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1. The Holy Martyrs Anicetas and Photius.

The Emperor Diocletian at one time visited the city of Nicomedia with the evil intention of utterly exterminating the Christians there. But, when he began his merciless torture of the Christians, St Anicetas, one of the governors of the city, presented himself before him and courageously confessed before the Emperor his faith in Christ the Lord, God incarnate in the flesh for our salvation. Anicetas also denounced the worship of idols as that of deaf and dumb stones, unworthily worshipped by ignorant men. The furious Emperor commanded that his tongue be cut out, but Anicetas, by the power of God, continued to speak. Then a lion was let loose on him, which fawned about him. At that moment, the Temple of Hercules fell down. Photius, a kinsman of Anicetas', seeing the wonders and his kinsman's endurance, embraced him, confessed that he himself was a Christian and cried out to the Emperor: 'You should be ashamed, you idolater; your gods are nothing!' The Emperor ordered that he be beheaded immediately, but the executioner, lifting up his hand against St Photius, gave himself a blow with his sword and died. After harsh torture, the two of them were thrown into prison, where they remained for three years. They were then taken out and thrown into an enormous burning furnace. Many other Christians, men, women and children, went into the flames voluntarily after them, and the prayers of the Christians were heard rising from the flames, thanking God for their death by martyrdom. They all suffered in about 305. St Anicetas and St Photius are invoked in the prayers at the blessing of oil and water.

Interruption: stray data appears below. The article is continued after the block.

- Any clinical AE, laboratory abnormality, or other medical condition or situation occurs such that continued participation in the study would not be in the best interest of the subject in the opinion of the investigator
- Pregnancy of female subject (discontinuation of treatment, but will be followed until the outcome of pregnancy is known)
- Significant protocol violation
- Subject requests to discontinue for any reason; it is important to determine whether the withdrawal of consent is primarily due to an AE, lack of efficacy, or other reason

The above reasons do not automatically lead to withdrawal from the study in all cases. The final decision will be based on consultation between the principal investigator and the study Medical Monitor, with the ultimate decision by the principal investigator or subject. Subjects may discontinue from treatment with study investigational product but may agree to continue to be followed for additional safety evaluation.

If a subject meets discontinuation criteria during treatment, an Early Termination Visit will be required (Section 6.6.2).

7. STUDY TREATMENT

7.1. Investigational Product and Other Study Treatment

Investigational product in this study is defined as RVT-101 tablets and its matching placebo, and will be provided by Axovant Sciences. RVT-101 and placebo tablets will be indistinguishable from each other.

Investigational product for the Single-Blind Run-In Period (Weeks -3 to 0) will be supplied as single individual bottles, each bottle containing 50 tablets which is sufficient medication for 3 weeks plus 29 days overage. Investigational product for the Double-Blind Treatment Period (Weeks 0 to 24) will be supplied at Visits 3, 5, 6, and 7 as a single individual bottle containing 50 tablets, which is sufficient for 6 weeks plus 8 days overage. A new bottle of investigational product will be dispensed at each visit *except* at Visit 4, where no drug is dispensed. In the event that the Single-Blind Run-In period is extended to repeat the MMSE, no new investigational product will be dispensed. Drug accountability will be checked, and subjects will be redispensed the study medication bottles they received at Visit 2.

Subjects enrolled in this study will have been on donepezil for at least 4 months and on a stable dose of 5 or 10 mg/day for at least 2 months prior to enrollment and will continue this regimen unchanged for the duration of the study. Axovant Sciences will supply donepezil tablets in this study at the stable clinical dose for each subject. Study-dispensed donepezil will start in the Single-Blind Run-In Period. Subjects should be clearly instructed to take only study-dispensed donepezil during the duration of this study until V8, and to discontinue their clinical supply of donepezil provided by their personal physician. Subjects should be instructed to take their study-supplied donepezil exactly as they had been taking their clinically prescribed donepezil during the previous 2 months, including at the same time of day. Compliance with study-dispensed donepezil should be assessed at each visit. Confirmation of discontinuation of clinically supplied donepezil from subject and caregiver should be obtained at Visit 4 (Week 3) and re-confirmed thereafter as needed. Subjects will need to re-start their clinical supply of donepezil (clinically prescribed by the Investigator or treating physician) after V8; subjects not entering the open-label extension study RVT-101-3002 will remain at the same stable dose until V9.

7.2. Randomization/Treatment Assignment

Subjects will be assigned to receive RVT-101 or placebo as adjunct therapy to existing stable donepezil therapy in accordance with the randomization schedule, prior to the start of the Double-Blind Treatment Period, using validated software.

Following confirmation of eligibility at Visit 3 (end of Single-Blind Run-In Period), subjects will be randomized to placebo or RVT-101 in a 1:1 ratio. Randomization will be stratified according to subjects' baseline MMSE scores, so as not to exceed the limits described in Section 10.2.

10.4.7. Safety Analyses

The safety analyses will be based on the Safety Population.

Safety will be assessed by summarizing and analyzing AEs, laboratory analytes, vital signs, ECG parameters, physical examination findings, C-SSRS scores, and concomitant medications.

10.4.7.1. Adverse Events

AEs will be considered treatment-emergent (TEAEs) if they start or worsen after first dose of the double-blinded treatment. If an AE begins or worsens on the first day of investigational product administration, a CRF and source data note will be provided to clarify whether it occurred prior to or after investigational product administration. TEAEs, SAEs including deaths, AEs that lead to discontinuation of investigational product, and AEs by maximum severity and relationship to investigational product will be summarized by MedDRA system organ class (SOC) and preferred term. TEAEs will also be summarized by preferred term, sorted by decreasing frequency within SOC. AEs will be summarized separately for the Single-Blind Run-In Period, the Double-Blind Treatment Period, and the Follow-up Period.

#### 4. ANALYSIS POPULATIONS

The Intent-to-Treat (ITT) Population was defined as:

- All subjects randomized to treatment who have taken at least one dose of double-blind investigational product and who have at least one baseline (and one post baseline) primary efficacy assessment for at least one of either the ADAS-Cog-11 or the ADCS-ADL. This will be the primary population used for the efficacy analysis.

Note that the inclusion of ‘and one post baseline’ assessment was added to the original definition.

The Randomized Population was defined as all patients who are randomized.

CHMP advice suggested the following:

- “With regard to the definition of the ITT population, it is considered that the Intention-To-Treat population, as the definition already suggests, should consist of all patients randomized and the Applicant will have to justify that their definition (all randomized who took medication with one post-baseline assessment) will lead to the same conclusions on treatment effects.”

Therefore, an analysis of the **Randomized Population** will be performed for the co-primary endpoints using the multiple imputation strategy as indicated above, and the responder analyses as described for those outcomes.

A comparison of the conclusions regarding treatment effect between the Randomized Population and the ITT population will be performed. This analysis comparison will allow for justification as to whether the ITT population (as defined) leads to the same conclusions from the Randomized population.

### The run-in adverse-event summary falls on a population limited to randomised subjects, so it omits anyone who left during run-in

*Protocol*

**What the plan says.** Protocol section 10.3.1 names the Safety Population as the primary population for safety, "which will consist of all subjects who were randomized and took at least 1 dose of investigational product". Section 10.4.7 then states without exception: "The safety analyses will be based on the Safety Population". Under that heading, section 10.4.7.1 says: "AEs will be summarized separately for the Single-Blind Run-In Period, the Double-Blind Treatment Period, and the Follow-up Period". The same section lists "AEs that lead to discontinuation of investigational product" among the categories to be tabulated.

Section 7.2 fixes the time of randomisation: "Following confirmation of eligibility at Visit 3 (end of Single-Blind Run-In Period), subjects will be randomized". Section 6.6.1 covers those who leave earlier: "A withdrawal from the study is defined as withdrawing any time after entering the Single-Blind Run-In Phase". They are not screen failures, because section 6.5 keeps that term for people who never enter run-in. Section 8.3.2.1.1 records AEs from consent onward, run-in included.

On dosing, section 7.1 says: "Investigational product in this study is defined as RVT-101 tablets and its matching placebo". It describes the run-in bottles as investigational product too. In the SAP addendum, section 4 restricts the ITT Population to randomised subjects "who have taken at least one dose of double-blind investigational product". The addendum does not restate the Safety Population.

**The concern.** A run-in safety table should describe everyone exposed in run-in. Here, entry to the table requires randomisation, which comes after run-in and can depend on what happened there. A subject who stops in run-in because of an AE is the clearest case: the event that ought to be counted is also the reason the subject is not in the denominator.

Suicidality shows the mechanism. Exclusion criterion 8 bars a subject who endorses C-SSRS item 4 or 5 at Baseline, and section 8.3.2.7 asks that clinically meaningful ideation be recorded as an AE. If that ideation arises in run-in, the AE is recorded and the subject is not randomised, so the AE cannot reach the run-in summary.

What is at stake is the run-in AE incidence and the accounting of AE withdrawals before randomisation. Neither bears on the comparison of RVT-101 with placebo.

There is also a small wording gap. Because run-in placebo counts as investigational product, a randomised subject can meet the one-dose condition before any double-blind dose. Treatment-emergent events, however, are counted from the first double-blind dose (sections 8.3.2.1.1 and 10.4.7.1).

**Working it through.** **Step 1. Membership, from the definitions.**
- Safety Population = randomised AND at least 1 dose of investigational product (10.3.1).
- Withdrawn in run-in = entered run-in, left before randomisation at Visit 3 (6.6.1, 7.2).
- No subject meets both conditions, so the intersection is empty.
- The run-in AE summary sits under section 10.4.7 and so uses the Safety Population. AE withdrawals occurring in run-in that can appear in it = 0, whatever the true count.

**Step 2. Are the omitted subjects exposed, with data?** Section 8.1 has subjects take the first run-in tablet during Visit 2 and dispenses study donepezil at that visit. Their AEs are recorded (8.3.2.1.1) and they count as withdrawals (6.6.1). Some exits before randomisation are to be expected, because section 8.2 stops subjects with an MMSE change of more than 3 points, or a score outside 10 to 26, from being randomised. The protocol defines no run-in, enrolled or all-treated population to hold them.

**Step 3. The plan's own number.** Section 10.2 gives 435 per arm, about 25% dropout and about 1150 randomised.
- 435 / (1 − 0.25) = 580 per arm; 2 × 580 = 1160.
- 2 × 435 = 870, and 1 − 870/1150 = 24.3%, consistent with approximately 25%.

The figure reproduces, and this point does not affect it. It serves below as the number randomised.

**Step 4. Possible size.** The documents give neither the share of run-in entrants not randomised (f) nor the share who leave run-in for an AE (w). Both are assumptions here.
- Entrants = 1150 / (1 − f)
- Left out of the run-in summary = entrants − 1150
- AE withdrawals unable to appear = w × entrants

2. The Hieromartyr Alexander, Bishop of Comana.

He lived in the town of Comana near Neocaesarea as a simple charcoal-burner. When the Bishop of Comana died, St Gregory of Neocaesarea, the Wonderworker (Nov. 17th), was invited to preside over the Council to choose a new bishop. At the Council there were both clergy and laymen. They were unable to come to agreement on one person, estimating the candidates they selected according to their outward worth and behaviour. St Gregory told them that they must not give so much weight to the outward impression as to the soul and the spiritual aptitude. Then some wag called out mockingly: 'Then let's choose Alexander the charcoalburner as bishop!', and there was general laughter. St Gregory asked who this Alexander was. Thinking that his name would not have come before the Council except by the providence of God, he commanded that he be brought. Being a charcoal-burner, he was black with soot and in rags, and his appearance provoked further mirth in the Council. Then Gregory took him aside and asked him to tell the truth about himself. Alexander told him that he had been a Greek philosopher, enjoying great honour and position, but that he had set it all aside, demeaned himself and made himself as a fool for Christ from the time that he had read and understood the Holy Scriptures. Gregory commanded that he be bathed and clad in new clothes, then went into the Council with him and, before them all, began to examine him in the Scriptures. All were filled with amazement at the wisdom and grace of Alexander's words, and were quite unable to recognise the former charcoal-burner in this wise man. With one voice, they chose him as bishop, and he received the love of his flock for his holiness, his wisdom and his goodness. He died a martyr for Christ under Diocletian.

From The Prologue From Ochrid by Bishop Nikolai Velimirovich
© 1985 Lazarica Press, Birmingham UK